Since the 1980s, molecular biology and bioinformatics have created the need for DNA annotation. DNA annotation or genome annotation is the process of identifying the locations of genes and all of the coding regions in a genome and determining what those genes do. An annotation (irrespective of the context) is a note added by way of explanation or commentary. Once a genome is sequenced, it needs to be annotated to make sense of it.

For DNA annotation, a previously unknown sequence representation of genetic material is enriched with information relating genomic position to intron-exon boundaries, regulatory sequences, repeats, gene names and protein products. This annotation is stored in genomic databases as Mouse Genome Informatics, FlyBase, and WormBase. Educational materials on some aspects of biological annotation from the 2006 Gene Ontology annotation camp and similar events are available at the Gene Ontology website.[8]

The National Center for Biomedical Ontology ( develops tools for automated annotation[9] of database records based on the textual descriptions of those records.

As a general method, dcGO [10] has an automated procedure for statistically inferring associations between ontology terms and protein domains or combinations of domains from the existing gene/protein-level annotations.


In the digital imaging community the term annotation is commonly used for visible metadata superimposed on an image without changing the underlying master image, such as sticky notes, virtual laser pointers, circles, arrows, and black-outs (cf. redaction).

In the medical imaging community, an annotation is often referred to as a region of interest and is encoded in DICOM format.


In the United States, legal publishers such as Thomson West and Lexis Nexis publish annotated versions of statutes, providing information about court cases that have interpreted the statutes. Both the federal United States Code and state statutes are subject to interpretation by the courts, and the annotated statutes are valuable tools in legal research.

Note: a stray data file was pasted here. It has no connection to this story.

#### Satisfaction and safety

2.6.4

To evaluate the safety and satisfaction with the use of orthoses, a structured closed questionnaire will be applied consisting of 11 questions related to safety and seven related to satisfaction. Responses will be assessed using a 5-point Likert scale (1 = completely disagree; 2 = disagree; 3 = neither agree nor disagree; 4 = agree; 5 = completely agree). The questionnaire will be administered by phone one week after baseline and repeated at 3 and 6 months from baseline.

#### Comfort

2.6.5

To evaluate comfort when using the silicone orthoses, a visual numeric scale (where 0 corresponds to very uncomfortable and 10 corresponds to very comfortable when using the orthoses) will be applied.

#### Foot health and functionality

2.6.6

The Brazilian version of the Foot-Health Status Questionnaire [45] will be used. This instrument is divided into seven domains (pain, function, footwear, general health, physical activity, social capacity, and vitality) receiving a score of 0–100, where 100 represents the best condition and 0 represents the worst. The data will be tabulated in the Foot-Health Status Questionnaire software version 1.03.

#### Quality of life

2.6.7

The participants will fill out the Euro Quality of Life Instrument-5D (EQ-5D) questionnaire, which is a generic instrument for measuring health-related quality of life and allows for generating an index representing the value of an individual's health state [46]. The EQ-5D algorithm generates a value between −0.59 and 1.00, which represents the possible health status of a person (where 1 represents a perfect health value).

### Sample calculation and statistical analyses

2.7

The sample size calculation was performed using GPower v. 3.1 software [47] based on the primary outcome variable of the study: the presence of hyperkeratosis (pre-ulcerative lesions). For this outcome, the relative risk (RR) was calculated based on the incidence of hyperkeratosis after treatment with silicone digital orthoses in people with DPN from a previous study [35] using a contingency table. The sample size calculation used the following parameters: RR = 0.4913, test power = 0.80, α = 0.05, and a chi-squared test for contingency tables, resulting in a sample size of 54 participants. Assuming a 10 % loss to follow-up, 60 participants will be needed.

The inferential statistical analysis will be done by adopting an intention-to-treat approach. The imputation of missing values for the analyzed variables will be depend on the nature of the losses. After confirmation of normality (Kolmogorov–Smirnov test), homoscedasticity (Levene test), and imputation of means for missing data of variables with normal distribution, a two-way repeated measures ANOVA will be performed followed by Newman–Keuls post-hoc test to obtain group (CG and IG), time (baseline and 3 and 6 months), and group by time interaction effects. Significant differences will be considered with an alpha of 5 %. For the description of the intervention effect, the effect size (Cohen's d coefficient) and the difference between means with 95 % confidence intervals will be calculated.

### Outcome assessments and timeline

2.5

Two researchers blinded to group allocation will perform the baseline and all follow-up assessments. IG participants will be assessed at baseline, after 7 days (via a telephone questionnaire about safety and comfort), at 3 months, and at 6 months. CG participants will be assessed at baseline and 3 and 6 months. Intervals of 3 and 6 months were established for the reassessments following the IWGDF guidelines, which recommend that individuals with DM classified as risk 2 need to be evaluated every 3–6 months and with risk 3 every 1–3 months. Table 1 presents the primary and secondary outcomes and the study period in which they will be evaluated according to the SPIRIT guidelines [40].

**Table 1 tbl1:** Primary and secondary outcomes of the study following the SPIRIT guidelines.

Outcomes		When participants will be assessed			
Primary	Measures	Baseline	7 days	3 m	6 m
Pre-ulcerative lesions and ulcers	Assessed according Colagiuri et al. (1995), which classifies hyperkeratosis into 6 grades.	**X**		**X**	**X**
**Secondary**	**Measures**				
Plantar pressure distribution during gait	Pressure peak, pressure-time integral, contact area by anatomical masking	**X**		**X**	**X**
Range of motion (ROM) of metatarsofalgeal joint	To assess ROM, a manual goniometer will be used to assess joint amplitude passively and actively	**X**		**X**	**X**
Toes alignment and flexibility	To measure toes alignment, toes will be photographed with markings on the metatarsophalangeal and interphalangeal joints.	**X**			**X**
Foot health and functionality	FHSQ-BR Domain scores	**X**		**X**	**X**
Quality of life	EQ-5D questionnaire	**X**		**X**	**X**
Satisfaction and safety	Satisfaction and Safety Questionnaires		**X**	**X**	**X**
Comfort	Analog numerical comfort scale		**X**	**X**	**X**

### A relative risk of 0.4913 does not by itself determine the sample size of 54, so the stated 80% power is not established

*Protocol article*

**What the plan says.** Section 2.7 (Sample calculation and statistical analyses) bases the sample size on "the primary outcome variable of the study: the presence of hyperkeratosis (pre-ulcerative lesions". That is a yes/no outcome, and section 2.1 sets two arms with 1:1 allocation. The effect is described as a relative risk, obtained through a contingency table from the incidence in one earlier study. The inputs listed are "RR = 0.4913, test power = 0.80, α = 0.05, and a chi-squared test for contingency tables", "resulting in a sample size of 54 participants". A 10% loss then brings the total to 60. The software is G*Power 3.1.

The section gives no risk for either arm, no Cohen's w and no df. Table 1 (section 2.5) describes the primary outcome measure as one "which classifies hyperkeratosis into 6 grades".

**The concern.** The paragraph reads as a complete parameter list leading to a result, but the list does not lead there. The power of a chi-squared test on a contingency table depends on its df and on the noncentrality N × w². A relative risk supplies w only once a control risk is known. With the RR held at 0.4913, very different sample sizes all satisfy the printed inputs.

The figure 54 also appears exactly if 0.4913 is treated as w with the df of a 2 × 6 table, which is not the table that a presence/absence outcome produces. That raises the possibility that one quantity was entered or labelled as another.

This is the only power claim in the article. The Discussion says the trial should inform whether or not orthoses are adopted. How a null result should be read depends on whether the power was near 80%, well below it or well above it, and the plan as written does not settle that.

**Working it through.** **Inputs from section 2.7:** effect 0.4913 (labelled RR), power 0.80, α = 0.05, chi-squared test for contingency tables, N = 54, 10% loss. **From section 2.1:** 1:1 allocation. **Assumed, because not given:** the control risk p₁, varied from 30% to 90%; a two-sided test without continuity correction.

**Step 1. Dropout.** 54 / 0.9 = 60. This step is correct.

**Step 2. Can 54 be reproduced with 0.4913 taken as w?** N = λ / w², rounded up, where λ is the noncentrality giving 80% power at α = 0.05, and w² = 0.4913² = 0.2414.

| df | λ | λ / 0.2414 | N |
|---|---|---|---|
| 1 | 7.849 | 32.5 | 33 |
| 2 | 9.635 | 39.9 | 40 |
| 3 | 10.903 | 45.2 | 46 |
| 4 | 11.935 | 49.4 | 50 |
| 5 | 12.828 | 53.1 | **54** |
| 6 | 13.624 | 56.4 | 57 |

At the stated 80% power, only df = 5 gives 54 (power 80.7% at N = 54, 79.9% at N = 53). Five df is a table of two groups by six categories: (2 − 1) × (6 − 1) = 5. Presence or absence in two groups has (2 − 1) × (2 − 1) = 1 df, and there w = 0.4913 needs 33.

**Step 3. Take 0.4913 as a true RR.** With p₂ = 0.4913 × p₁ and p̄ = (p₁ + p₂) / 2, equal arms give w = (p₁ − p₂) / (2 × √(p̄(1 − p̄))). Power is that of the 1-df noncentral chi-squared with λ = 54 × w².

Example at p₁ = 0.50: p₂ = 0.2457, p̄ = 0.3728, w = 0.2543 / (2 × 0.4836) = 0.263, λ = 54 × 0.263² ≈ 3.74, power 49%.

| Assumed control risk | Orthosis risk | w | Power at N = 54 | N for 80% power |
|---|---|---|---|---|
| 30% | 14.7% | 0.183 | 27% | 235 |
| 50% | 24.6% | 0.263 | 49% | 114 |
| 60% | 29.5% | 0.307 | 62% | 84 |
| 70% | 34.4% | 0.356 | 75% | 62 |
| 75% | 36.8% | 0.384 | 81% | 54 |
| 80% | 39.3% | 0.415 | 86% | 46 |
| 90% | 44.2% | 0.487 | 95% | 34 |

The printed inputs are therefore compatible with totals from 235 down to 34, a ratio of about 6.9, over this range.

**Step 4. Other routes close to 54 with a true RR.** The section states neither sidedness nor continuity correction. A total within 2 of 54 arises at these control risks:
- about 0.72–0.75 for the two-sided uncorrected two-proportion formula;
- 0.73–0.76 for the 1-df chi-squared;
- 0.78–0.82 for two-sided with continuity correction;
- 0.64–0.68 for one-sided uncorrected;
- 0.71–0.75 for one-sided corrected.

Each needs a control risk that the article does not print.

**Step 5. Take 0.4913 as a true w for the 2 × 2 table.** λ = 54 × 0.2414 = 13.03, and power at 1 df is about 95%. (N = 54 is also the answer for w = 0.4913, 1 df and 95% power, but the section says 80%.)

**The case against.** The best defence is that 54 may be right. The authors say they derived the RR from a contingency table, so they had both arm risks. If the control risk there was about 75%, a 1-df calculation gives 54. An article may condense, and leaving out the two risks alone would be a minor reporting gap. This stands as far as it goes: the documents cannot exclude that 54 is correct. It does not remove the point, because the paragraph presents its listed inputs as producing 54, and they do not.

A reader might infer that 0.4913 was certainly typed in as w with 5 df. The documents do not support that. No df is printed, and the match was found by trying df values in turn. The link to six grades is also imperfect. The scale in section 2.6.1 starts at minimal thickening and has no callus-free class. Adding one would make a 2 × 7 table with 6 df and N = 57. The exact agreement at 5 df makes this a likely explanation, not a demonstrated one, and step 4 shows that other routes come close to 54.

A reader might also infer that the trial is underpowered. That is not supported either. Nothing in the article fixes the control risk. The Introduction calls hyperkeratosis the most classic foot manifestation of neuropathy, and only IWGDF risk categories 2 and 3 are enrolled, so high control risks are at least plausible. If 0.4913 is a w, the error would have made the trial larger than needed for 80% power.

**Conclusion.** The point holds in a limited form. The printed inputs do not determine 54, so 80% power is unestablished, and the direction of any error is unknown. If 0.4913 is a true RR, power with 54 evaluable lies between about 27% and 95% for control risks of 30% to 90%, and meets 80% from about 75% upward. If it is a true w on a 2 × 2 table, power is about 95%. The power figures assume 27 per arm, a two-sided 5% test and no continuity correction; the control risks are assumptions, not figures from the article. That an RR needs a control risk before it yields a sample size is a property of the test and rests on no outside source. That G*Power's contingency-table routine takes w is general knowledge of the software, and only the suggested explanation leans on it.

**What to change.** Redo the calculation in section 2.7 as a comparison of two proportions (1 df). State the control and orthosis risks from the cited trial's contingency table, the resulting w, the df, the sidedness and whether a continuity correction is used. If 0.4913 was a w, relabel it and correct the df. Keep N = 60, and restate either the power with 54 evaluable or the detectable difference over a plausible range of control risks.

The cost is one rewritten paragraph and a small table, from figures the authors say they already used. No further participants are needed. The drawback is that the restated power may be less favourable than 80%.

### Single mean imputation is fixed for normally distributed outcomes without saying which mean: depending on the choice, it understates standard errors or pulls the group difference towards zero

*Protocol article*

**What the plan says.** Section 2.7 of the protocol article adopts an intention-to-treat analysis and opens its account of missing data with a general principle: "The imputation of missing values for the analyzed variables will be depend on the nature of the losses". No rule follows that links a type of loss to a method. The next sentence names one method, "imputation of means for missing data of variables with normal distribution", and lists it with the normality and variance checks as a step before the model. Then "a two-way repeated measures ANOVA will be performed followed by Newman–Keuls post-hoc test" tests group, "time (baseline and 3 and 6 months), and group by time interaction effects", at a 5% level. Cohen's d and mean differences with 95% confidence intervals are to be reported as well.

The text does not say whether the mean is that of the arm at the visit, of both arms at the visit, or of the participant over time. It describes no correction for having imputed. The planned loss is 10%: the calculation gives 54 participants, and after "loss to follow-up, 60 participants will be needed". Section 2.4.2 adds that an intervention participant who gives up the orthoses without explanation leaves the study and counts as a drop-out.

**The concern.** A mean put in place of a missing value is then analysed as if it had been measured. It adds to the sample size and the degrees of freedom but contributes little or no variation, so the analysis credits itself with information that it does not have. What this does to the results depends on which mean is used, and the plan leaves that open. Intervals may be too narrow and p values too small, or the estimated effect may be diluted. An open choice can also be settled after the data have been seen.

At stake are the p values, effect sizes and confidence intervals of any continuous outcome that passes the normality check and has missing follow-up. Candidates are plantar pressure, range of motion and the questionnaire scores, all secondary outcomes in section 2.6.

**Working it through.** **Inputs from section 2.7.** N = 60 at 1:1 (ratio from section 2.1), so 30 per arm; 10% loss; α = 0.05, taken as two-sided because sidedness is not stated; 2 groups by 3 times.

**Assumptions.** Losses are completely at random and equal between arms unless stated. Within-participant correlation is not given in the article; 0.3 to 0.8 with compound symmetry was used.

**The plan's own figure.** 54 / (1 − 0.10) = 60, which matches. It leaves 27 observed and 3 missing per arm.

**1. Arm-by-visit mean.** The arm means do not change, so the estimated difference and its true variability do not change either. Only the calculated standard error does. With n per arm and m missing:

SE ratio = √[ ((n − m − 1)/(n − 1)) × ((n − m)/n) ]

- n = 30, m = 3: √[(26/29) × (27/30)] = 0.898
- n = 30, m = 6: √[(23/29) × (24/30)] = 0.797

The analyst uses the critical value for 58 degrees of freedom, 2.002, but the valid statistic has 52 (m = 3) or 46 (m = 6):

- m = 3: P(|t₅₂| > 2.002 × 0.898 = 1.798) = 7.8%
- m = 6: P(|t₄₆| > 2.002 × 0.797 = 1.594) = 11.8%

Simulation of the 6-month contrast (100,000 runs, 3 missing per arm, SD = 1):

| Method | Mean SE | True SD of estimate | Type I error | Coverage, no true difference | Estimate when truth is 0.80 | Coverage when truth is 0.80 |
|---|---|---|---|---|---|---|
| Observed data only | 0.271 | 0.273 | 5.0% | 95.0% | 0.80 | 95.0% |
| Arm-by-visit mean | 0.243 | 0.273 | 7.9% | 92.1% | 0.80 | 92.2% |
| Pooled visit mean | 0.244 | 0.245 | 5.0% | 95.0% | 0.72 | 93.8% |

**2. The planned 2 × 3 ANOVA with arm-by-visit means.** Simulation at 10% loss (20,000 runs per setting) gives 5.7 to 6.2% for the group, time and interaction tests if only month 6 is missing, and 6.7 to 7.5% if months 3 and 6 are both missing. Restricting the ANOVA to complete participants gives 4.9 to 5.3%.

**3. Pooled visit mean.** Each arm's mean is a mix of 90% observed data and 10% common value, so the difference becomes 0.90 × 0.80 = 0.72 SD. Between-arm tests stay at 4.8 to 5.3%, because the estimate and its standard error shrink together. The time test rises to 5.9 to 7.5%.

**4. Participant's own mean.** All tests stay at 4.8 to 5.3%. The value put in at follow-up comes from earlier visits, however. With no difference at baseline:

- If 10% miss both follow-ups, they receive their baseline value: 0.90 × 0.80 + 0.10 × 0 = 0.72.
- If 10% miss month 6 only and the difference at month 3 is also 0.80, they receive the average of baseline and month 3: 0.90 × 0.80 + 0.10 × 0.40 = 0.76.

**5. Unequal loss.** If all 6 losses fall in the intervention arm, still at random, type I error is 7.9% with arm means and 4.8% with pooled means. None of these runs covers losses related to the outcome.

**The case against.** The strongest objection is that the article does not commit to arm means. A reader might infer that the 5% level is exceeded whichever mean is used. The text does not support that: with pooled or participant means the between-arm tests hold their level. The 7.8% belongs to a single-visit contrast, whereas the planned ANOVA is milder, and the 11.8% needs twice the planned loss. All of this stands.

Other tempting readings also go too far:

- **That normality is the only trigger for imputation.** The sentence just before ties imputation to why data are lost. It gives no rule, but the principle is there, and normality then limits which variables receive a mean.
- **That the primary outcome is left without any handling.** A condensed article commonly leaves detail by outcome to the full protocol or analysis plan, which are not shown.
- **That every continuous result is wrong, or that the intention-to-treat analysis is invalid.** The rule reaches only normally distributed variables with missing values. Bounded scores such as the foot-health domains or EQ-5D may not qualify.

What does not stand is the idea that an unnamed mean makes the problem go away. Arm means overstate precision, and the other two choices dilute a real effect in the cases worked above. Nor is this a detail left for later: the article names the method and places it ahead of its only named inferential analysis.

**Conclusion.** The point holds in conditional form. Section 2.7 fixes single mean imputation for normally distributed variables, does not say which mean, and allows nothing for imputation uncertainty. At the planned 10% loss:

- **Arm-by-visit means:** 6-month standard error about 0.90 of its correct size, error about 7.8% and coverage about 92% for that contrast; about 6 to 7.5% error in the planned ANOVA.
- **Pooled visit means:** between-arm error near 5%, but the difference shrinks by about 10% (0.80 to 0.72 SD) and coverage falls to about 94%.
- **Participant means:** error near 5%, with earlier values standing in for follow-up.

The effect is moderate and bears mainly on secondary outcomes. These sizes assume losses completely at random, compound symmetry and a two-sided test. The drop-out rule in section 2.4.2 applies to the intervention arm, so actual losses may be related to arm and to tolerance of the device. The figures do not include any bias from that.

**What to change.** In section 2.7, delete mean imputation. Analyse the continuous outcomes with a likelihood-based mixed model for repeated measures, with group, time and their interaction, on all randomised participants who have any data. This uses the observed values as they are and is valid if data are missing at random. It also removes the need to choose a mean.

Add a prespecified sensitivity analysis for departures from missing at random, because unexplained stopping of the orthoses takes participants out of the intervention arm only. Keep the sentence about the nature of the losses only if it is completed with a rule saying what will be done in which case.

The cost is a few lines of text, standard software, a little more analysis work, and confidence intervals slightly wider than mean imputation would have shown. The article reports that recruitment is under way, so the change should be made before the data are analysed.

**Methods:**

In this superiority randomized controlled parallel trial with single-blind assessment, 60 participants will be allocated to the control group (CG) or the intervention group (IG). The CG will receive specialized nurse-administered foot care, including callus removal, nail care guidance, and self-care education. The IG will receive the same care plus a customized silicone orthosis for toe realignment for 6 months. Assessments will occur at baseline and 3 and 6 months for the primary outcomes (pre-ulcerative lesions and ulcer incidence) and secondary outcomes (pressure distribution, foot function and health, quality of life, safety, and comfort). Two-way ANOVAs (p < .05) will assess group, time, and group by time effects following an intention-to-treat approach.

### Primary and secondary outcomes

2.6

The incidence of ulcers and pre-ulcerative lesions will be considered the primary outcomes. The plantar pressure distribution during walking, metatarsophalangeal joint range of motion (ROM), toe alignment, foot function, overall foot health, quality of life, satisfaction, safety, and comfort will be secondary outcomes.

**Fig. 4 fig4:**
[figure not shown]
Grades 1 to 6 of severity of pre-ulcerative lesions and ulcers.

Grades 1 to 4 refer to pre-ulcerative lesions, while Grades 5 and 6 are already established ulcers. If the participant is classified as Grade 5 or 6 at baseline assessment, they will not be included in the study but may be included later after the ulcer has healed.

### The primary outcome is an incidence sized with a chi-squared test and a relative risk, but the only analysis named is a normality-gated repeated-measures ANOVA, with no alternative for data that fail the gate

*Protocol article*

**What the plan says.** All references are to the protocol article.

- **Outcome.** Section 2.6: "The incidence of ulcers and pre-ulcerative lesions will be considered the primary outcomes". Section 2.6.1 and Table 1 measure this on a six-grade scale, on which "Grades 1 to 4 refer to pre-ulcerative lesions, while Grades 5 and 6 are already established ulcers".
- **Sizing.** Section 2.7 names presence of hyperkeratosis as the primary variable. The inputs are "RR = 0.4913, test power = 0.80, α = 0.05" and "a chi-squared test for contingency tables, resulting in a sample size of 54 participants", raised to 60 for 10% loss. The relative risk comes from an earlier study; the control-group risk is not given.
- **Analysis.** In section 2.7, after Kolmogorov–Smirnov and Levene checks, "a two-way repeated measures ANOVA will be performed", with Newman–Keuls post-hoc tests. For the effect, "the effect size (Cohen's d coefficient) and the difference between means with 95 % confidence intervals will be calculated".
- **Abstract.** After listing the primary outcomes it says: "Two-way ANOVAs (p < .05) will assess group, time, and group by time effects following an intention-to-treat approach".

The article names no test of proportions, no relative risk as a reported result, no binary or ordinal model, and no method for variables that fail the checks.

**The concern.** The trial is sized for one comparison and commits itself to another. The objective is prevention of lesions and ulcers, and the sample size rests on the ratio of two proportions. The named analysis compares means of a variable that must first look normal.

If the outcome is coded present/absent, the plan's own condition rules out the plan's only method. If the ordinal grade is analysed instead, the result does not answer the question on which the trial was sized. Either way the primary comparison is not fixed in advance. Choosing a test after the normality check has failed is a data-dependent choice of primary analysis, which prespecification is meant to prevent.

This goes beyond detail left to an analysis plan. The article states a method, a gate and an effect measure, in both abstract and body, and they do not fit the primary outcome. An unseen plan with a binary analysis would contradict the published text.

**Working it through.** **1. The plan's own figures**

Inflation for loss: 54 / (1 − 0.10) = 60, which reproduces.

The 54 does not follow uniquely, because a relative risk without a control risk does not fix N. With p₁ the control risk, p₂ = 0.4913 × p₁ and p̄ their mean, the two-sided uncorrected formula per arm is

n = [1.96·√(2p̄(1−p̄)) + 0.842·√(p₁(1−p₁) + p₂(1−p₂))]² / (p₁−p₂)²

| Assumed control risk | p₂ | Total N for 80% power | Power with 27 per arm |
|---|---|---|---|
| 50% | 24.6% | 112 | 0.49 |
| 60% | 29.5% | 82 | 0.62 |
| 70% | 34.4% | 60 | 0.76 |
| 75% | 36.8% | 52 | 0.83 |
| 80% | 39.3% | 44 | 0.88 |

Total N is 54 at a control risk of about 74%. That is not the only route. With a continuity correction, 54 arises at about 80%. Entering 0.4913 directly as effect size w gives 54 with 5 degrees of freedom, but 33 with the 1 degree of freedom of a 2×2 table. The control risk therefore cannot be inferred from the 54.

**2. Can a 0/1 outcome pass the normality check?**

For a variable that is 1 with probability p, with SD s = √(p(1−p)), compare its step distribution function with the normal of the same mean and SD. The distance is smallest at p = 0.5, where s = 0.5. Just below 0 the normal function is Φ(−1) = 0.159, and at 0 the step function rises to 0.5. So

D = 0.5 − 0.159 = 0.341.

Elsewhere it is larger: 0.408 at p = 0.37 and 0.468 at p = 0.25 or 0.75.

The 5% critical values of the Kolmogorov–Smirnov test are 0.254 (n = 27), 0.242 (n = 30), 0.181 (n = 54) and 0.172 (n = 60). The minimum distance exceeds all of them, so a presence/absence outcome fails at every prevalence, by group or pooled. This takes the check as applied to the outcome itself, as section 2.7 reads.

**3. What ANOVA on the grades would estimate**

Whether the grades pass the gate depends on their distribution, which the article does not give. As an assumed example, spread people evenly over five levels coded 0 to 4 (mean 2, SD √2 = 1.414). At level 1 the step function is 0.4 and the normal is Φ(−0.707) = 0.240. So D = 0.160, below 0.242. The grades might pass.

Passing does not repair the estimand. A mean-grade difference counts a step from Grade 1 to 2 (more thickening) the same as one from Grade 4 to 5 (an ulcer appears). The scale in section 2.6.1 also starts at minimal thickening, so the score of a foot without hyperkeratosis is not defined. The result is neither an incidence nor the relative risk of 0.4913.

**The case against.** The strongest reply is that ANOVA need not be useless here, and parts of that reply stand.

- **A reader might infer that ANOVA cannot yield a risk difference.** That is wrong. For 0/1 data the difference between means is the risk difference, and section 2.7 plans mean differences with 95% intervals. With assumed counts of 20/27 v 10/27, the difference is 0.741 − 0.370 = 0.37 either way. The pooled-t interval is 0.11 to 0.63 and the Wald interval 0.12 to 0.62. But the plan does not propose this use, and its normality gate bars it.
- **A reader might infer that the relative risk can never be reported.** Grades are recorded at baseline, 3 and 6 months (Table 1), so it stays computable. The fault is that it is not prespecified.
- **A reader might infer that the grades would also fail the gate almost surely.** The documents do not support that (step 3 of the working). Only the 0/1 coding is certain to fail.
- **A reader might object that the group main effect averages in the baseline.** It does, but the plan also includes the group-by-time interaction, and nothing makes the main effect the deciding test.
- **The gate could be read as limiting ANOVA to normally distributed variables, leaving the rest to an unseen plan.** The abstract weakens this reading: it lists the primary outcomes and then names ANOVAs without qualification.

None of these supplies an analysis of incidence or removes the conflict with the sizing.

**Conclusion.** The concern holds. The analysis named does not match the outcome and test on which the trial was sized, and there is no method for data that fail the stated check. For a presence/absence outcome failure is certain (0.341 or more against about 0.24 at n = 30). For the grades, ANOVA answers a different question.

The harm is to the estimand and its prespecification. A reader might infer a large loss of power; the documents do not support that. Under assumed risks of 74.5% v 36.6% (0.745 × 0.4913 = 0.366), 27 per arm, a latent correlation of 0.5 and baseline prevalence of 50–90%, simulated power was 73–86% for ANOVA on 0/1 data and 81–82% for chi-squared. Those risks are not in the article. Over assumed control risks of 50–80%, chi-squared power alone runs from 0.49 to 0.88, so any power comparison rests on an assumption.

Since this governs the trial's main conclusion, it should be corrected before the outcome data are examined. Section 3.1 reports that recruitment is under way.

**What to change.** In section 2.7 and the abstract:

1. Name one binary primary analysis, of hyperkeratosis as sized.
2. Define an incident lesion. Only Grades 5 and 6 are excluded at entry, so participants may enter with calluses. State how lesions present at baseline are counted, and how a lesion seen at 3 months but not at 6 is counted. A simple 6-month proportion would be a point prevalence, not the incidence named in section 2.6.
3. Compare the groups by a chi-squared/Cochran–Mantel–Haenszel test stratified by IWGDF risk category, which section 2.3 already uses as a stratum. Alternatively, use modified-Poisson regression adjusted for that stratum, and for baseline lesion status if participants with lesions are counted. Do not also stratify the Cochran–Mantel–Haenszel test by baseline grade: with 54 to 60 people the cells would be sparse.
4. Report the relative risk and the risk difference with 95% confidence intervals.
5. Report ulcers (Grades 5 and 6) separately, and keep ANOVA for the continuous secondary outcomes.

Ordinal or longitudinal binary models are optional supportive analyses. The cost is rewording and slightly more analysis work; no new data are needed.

In linguistics, annotations include comments and metadata; these non-transcriptional annotations are also non-linguistic. A collection of texts with linguistic annotations is known as a corpus (plural corpora). The Linguistic Annotation Wiki[11] describes tools and formats for creating and managing linguistic annotations.

See also[edit]


  1. ^
  2. ^ Pea, R. D. (2006). Video-as-Data and Digital Video Manipulation Techniques for Transforming Learning Sciences Research, Education, and Other Cultural Practices. In J. Weiss, J. Nolan, J. Hunsinger, & P. Trifonas (Eds.), The International Handbook of Virtual Learning Environments (pp. 1321-1393. Dordrecht: Springer
  3. ^ Coiera E. Communication spaces. J Am Med Inform Assoc 2013 Sep 4. [doi: 10.1136/amiajnl-2012-001520] [Medline: 24005797]
  4. ^ Clark HH. Using Language. Cambridge: Cambridge University Press; 1996.
  5. ^ Pimmer, C., Mateescu, M., Zahn, C., & Genewein, U. (2013). Smartphones as multimodal communication devices to facilitate clinical knowledge processes - a randomized controlled trial. Journal of Medical Internet Research, 15(11), e263. doi:10.2196/jmir.2758
  6. ^ "Web Annotation Data Model". World Wide Web Consortium. 11 December 2014. Retrieved 2 December 2015. 
  7. ^ "JDK 5.0 Developer's Guide: Annotations". Sun Microsystems. 2007-12-18. Archived from the original on 6 March 2008. Retrieved 2008-03-05. .
  8. ^ "GO Teaching Resources". Archived from the original on 10 October 2006. Retrieved 21 September 2006. 
  9. ^
  10. ^ Fang, H.; Gough, J. (2012). "DcGO: Database of domain-centric ontologies on functions, phenotypes, diseases and more". Nucleic Acids Research 41 (Database issue): D536–D544. doi:10.1093/nar/gks1080. PMC 3531119. PMID 23161684.  edit
  11. ^